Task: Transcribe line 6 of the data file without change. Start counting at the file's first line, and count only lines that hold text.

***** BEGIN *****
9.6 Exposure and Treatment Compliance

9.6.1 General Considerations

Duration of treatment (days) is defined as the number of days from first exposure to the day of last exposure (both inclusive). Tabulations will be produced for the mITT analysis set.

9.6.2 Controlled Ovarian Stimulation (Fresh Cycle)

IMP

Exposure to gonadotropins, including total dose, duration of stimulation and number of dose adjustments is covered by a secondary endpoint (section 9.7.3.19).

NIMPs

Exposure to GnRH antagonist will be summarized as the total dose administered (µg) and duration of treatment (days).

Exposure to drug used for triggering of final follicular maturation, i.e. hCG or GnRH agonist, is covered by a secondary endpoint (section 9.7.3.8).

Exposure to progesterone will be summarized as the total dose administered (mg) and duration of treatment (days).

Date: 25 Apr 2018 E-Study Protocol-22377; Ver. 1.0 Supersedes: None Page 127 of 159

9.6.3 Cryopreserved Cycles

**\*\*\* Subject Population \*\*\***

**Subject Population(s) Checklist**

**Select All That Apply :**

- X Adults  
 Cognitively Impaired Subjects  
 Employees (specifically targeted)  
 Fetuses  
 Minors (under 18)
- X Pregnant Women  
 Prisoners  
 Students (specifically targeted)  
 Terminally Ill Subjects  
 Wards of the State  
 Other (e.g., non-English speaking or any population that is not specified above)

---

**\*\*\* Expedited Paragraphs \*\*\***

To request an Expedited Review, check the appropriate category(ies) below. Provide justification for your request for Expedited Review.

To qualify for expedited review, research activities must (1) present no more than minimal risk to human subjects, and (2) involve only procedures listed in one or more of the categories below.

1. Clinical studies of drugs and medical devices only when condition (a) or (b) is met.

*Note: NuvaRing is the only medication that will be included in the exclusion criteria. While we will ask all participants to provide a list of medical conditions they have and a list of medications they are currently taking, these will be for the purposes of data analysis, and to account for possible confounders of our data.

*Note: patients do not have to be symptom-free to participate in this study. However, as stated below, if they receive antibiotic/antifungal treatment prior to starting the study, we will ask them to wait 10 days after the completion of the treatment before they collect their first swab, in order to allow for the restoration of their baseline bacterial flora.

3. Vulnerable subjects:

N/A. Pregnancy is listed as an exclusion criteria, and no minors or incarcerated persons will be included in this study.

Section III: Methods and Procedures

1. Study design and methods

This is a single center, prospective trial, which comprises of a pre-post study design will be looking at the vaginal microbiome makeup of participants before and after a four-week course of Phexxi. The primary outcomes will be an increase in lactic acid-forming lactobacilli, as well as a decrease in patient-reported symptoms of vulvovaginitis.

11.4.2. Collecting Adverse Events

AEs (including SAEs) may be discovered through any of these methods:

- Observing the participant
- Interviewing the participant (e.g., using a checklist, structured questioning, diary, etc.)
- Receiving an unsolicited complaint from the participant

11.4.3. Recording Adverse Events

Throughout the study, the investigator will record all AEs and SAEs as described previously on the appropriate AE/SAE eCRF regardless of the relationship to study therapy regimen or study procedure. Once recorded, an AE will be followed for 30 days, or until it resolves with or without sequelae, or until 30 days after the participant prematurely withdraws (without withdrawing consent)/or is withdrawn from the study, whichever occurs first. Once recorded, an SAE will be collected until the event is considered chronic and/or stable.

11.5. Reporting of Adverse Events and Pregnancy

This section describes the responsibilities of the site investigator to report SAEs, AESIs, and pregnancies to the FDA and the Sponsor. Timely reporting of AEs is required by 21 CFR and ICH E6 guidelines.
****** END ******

Exposure to gonadotropins, including total dose, duration of stimulation and number of dose adjustments is covered by a secondary endpoint (section 9.7.3.19).